We know it’s a question that has sometimes kept you awake at night: Does that water body in Aquebogue, which runs north and south of Peconic Bay Boulevard — the one they call Cases Creek — supposed to be spelled with an apostrophe or not?
You’re pretty sure there’s no apostrophe. Typically, it’s spelled ‘Cases Creek.’ But if the creek once belonged to Case, why would there be no possessive apostrophe?
To find out, we turned to 14-year Riverhead Town historian Georgette Case, who discovered the answer in a booklet called “West from the Canoe Place Mattituck to Wading River, A Study of the First and Second Aquebogue Divisions” put together by former town historian Virginia Wines in 1975.
The booklet says the creek was deeded in 1701 to Southold Town by the family of Henry Case, who died in 1664 — leaving his wife, Martha, and sons, Henry and Theophilius, around 100 acres commonly known as Cases Creek.
One passage reads: “A certain track or percell of land lying at Acquabock containing 100 acres bounded North by y’ highway or Country road-on y’ east by John Swazey – South by bay and so extending until y’ contents thereof of meadow and creek thatch lying the said Acquabock and On y’ eastside of a Creek commonly known by the name Cases Creek and Bounded by meadow of Benjamin Yongs – South by the beach or baye and on the West y’ said Creek. In Witness whereof I have here unto set my hand and seal this 4th day of June 1701 Witnesses, Joshua Wells, John Goldsmith, Jacob Osman acknowledged before me this 4th June 1701 Thomas Mapes, Justice.”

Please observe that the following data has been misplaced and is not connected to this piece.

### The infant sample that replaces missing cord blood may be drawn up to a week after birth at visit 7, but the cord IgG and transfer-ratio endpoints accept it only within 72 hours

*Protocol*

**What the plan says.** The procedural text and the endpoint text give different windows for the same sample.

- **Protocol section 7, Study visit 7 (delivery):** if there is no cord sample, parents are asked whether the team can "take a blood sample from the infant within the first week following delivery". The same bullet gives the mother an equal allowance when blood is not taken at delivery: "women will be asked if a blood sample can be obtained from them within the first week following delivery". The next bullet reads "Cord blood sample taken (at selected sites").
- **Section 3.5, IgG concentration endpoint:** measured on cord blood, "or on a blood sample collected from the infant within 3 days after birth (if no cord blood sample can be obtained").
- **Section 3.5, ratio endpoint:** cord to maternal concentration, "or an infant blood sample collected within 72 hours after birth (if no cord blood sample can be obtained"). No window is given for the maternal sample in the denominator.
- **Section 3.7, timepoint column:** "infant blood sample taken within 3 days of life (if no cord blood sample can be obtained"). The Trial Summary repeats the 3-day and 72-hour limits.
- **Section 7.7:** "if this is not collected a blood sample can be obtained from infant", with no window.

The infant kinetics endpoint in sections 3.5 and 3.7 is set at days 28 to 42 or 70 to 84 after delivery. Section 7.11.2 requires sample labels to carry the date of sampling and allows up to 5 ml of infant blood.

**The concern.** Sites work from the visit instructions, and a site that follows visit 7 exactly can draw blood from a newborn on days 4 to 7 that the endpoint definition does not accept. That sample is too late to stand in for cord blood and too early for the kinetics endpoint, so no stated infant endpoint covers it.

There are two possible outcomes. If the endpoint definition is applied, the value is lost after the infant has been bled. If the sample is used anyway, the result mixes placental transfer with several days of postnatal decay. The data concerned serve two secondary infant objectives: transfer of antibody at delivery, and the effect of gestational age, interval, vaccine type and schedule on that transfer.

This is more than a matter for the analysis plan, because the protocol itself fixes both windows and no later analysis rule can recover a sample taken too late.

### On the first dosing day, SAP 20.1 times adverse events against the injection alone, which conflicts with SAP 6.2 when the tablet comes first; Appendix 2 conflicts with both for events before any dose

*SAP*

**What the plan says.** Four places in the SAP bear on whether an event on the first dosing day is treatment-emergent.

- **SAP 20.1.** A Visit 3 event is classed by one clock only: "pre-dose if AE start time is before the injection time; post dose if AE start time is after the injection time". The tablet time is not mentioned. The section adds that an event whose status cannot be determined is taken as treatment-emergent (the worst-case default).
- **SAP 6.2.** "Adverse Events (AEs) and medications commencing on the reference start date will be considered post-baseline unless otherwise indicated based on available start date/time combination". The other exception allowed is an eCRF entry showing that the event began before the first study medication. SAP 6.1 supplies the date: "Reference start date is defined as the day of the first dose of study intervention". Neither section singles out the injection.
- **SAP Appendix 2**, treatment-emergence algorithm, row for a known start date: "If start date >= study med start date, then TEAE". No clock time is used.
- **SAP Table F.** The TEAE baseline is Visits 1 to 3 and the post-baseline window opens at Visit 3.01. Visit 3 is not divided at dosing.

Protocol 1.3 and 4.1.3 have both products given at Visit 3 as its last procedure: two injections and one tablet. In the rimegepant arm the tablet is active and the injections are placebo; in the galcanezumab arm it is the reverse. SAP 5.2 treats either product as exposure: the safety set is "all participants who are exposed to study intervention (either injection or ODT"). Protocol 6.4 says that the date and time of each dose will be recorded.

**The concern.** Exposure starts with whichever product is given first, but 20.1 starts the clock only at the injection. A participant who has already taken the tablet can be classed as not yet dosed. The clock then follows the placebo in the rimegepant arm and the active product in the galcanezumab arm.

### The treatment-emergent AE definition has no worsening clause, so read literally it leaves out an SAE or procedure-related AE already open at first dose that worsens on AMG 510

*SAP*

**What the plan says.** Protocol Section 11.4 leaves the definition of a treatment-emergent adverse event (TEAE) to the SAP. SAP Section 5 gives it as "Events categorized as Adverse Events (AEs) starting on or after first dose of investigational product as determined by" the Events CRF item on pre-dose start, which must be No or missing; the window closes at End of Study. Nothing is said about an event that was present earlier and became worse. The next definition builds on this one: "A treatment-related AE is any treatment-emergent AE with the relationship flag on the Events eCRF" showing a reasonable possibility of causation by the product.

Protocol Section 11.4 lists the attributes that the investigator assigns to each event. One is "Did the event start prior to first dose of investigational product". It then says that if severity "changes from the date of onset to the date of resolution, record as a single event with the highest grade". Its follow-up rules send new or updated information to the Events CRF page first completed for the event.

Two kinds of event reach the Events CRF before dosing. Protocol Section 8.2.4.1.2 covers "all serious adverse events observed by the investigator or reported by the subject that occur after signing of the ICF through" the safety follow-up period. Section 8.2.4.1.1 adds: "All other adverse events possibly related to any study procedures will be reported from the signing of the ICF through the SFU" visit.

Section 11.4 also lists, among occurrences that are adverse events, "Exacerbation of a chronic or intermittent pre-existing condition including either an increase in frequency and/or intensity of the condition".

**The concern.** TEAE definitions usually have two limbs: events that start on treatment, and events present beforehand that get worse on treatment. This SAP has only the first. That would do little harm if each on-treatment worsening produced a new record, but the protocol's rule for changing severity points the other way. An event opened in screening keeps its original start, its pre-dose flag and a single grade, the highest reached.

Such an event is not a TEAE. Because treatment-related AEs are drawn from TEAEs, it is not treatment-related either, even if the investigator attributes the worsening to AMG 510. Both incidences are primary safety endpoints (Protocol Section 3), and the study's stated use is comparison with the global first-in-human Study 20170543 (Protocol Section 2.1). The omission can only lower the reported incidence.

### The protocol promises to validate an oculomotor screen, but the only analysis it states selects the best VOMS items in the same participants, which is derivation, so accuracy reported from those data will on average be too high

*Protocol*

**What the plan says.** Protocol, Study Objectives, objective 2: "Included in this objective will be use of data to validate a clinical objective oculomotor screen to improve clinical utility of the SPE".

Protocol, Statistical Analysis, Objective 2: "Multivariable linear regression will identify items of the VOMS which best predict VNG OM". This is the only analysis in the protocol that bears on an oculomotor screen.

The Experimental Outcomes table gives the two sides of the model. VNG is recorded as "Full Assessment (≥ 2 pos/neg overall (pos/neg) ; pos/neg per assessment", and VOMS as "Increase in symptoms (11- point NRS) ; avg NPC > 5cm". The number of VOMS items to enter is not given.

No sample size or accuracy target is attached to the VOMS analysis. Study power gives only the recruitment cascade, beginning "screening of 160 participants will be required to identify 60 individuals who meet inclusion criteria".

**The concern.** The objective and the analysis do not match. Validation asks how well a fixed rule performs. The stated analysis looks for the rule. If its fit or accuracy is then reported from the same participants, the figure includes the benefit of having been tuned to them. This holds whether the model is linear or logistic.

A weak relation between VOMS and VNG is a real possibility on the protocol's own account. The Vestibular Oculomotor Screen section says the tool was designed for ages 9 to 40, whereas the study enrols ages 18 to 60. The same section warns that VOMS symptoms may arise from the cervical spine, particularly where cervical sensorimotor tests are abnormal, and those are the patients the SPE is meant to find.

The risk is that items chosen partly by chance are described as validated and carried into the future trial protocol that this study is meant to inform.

So we hate to break it to you, dear grammar fans, but there is no apostrophe.
Let it be known: The rules of grammar in the days of yore may not have been the same. Indeed, many rules way back when were not the same. Just look at how “baye” and “Yongs” were spelled.